Happy New Year!
Students recently presented their reading projects to classmates. We were lucky enough to hear about many "good reads" and gain new insight about a variety of project choices.
Although this presentation was not graded, public speaking is an imprortant skill that improves with attention and practice. Students were instructed on how to give a presentation and told what imformation to share. This activity was worthwhile to both the presenter and student.
The final experience was an opportunity to get a close-up view of all 100+ projects from all ELA classes. Many students came away with new ideas to incorporate into that next task assigned.
Is that a fact?
Non-fiction text is full of information! This genre requires a different set of strategies in order to retrieve pertinent information. Currently we are reading and analyzing several articles involving exploration. Finding the main ideas of smaller sections within the text and pulling out the supporting details will help us to improve our comprehension skills and form a strong written summary. We will continue to develop these and other useful strategies over the next several weeks.
It is time to give up some class time again to spend on testing required by the state and district. This occured for the first time this school year, back in September. We will take one short test on Monday 1/7, and use both full days on Thursday and Friday of the same week. This testing requires individual students to read to me, so others will be given independent tasks to complete when not at my side.
The third, and final time will be later this spring! It is important that students attend class and give best effort and attention to these.
Student test scores hopefully show growth throughout the year. They not only indicate student achievement, but also are used in part to determine a teacher's effectiveness.
2nd Quarter Arrives!
Now that students have conquered the first 10 weeks at the Middle School, they can settle into the established routines and work to meet expectations presented. With continued attention and effort students will continue to show how responsibility and diligence create strong learners.
This quarter students will continue to respond to a prompt in reading response logs, using text evidence to support the message. This critical writing task allows students to evaluate the reading they complete and demonstrate understanding. This task is closely alligned with the expected writing on the Common Core Assessment given in the spring, so it will be continued practice all year. For this reason, the weight of the task will be increased this quarter to 10% of the quarterly grade. It was only worth 5% the first quarter. Now that students have learned the expected content in a response, with effort and attention great responses should be produced!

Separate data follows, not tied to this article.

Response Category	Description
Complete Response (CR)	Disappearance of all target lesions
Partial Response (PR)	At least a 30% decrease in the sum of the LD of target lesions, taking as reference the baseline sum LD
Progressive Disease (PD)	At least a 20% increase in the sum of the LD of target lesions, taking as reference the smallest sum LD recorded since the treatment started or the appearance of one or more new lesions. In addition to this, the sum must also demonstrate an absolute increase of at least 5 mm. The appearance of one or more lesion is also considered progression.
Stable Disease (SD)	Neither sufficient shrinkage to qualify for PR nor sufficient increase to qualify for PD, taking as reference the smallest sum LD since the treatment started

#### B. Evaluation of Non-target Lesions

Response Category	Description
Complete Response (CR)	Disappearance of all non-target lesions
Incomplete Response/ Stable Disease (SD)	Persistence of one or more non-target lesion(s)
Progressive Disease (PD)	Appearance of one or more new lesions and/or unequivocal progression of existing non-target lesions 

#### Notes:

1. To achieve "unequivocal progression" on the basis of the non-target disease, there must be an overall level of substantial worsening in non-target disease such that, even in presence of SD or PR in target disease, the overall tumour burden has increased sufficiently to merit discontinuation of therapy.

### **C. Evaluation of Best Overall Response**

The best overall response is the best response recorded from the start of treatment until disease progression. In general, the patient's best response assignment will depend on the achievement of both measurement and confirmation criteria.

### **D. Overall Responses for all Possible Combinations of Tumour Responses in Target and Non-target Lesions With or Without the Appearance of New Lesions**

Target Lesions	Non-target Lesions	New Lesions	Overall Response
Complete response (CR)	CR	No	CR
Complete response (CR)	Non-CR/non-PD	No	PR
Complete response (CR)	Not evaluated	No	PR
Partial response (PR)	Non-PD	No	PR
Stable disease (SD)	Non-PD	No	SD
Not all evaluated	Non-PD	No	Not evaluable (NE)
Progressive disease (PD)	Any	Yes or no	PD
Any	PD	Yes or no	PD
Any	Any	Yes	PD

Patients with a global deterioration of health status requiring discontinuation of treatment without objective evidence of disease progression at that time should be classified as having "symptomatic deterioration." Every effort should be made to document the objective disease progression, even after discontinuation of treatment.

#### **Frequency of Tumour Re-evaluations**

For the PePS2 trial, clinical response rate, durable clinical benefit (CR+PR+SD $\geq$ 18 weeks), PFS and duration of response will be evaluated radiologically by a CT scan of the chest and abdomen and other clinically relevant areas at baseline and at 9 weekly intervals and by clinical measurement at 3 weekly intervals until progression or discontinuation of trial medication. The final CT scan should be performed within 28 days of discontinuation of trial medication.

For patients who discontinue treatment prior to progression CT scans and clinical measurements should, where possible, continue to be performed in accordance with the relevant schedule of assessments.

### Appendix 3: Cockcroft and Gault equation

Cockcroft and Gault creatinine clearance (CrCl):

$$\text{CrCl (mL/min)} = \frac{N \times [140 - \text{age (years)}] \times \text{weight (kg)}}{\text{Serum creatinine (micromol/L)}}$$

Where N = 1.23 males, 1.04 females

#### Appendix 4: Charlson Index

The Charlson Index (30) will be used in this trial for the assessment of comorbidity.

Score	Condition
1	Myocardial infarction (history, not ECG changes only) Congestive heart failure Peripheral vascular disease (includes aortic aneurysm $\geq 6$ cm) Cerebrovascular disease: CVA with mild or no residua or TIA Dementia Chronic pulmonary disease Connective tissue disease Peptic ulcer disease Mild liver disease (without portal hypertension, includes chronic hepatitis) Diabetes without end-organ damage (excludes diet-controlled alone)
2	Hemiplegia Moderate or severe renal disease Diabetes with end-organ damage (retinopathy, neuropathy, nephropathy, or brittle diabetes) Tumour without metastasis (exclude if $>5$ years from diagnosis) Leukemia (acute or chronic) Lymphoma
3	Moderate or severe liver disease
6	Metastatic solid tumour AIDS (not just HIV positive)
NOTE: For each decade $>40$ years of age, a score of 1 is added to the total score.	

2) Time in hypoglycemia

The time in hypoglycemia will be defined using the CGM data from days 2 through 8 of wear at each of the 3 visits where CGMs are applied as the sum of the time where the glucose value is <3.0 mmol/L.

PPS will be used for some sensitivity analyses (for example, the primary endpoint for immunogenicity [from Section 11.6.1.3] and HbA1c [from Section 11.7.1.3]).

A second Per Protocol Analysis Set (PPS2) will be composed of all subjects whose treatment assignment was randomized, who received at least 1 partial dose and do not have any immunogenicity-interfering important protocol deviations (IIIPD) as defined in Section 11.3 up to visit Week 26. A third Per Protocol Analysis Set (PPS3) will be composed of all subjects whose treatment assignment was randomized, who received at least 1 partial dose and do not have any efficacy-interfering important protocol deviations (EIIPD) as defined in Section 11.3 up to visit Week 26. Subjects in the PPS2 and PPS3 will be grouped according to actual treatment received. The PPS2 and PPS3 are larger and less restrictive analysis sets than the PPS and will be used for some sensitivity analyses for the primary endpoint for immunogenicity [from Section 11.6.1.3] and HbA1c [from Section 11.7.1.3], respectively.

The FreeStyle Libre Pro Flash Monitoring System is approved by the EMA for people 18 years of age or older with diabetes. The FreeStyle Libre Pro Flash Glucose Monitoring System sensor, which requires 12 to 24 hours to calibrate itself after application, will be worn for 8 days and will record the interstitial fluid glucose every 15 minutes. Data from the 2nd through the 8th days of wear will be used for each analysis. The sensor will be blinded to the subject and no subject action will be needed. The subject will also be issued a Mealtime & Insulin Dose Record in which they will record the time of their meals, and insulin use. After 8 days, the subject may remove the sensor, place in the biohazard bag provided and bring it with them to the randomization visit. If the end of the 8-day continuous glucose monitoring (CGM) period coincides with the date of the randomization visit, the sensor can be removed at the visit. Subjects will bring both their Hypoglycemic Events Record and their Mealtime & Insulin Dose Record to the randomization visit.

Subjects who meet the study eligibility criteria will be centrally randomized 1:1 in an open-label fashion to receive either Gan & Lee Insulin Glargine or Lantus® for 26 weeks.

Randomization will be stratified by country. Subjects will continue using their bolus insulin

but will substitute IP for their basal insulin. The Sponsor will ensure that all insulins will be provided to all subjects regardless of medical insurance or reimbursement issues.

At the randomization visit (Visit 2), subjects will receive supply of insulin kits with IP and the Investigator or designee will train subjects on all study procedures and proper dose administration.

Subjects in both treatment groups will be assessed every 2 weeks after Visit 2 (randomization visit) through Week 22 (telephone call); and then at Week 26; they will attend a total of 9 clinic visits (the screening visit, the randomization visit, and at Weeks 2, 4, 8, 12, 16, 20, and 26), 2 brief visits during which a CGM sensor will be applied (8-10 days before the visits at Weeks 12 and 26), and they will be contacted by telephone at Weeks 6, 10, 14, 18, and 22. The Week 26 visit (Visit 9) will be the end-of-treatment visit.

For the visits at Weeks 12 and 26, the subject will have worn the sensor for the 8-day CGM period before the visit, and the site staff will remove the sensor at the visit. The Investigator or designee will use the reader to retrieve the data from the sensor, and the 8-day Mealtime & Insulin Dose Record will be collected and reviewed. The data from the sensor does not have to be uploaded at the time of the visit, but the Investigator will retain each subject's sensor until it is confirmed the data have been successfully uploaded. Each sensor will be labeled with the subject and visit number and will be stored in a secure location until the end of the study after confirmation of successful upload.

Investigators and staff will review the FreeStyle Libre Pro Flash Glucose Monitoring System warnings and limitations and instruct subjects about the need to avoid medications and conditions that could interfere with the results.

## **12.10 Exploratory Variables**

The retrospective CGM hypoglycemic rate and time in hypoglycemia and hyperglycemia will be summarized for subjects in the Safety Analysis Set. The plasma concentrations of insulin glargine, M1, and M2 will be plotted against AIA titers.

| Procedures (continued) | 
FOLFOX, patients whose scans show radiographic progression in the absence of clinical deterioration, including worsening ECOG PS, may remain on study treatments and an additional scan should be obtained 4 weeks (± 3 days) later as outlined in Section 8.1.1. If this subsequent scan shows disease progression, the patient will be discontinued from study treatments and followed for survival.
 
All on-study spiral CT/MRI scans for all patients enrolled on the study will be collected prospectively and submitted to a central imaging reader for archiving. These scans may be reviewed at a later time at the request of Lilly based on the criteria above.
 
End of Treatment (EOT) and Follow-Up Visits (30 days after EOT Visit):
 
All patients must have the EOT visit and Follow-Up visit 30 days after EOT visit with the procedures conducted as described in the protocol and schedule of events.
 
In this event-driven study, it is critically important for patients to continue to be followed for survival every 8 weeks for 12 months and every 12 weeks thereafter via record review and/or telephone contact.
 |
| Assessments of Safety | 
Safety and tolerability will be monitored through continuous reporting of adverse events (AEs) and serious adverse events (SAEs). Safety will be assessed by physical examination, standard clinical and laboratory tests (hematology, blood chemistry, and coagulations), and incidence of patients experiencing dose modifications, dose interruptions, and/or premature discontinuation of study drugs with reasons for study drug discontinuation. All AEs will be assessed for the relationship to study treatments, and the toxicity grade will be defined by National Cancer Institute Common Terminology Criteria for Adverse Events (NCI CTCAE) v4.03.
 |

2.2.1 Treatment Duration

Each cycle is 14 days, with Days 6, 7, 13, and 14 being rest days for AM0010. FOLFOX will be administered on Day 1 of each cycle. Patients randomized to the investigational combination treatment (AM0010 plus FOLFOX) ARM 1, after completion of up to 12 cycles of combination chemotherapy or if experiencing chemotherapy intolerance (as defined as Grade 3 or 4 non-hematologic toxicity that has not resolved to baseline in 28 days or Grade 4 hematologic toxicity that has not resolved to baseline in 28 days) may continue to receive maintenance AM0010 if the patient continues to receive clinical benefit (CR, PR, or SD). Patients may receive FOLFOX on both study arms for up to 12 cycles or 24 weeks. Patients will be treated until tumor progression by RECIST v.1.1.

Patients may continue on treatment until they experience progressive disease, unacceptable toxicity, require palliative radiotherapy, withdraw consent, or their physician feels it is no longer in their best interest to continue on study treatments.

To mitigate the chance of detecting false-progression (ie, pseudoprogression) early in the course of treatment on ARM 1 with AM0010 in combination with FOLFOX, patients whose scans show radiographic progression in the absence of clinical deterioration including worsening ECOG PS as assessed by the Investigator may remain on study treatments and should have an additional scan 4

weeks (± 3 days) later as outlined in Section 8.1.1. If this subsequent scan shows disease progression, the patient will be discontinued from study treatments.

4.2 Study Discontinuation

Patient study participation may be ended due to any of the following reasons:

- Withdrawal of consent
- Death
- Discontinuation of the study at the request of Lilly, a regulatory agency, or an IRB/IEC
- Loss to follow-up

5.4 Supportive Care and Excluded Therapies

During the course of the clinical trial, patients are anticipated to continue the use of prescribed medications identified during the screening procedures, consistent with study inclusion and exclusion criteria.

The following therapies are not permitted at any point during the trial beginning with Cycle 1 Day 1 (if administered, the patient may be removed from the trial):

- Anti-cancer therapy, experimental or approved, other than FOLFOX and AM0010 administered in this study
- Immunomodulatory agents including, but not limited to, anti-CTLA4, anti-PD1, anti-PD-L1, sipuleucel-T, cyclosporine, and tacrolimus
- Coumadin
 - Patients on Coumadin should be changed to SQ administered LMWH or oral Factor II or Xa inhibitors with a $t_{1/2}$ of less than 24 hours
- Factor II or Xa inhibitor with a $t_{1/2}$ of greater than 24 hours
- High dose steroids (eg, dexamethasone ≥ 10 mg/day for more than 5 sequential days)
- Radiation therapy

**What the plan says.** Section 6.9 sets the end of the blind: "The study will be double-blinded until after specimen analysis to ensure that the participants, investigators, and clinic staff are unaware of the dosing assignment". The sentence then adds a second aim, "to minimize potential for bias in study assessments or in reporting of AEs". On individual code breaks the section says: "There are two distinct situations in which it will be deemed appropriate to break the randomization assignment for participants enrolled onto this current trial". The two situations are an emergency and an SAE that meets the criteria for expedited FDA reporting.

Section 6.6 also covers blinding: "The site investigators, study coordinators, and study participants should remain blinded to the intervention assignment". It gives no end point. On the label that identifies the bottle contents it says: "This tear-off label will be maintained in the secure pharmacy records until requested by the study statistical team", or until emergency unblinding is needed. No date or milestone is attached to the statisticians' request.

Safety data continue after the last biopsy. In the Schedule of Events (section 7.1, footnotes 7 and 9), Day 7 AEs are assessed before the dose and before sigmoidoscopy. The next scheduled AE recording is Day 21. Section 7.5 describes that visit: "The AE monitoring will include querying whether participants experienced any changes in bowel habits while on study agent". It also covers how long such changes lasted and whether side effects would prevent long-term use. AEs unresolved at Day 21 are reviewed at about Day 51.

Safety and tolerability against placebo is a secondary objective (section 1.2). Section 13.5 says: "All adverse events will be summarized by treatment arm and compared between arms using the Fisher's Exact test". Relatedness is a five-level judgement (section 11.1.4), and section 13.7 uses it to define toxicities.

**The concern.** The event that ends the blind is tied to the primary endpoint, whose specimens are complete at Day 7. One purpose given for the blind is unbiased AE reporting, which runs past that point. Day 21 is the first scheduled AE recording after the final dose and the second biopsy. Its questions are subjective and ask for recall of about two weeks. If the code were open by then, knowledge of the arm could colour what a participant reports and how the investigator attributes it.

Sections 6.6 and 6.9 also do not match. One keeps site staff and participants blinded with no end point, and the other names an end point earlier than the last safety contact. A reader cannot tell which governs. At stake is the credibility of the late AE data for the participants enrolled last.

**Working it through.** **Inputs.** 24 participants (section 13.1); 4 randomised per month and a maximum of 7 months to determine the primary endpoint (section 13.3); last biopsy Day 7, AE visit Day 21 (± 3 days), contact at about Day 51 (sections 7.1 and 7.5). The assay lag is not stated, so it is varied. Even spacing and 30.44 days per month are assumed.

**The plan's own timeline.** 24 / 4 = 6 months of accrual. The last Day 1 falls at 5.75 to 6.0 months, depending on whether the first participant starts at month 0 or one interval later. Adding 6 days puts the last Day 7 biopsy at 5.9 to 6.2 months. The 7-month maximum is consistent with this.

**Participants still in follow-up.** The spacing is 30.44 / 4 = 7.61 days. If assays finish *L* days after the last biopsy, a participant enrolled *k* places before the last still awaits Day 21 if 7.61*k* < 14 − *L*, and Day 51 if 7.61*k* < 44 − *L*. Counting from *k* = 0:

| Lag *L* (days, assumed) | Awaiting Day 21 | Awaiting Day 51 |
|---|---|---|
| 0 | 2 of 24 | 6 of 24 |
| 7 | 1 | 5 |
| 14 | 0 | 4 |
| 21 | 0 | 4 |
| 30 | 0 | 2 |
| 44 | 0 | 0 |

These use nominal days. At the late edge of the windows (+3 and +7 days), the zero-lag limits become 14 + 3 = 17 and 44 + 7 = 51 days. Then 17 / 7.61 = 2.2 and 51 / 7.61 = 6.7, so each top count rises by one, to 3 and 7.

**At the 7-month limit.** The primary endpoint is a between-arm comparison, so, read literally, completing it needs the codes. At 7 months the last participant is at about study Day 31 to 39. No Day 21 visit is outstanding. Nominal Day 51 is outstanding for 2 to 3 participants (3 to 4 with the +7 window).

Please be sure to read over your child's entries when you sign the reading record that is in the front of the reading response log. Last week 7th period logs were collected. That means this week 1st period's will be collected, then 2nd, and lastly 6th period's logs. Students are reminded in class prior to their collection date.
Are you aware that your child regularly interacts with varied vocabulary and will be quized on 25 of the latest words soon? Students have been repeatedly reminded to check out Quizlet.com to review the words, the part of speech pertaining to our use in class, and the definition of each. To get directly to our list of words, go to the red words on the link "great student sites" and click on the Quizlet link. Students should find this site very helpful, but can certainly practice in any way they please!
Reading Response Projects
Students recently researched several book links to find titles of books that would be interesting to read in the future. After compiling a list of possible titles, students are now expected to acquire one of the stories, read the book, plan and create a project that represents that story. Students are able to select from a variety of different project types. This information, including due dates, is explained in greater detail at this link. Happy Reading!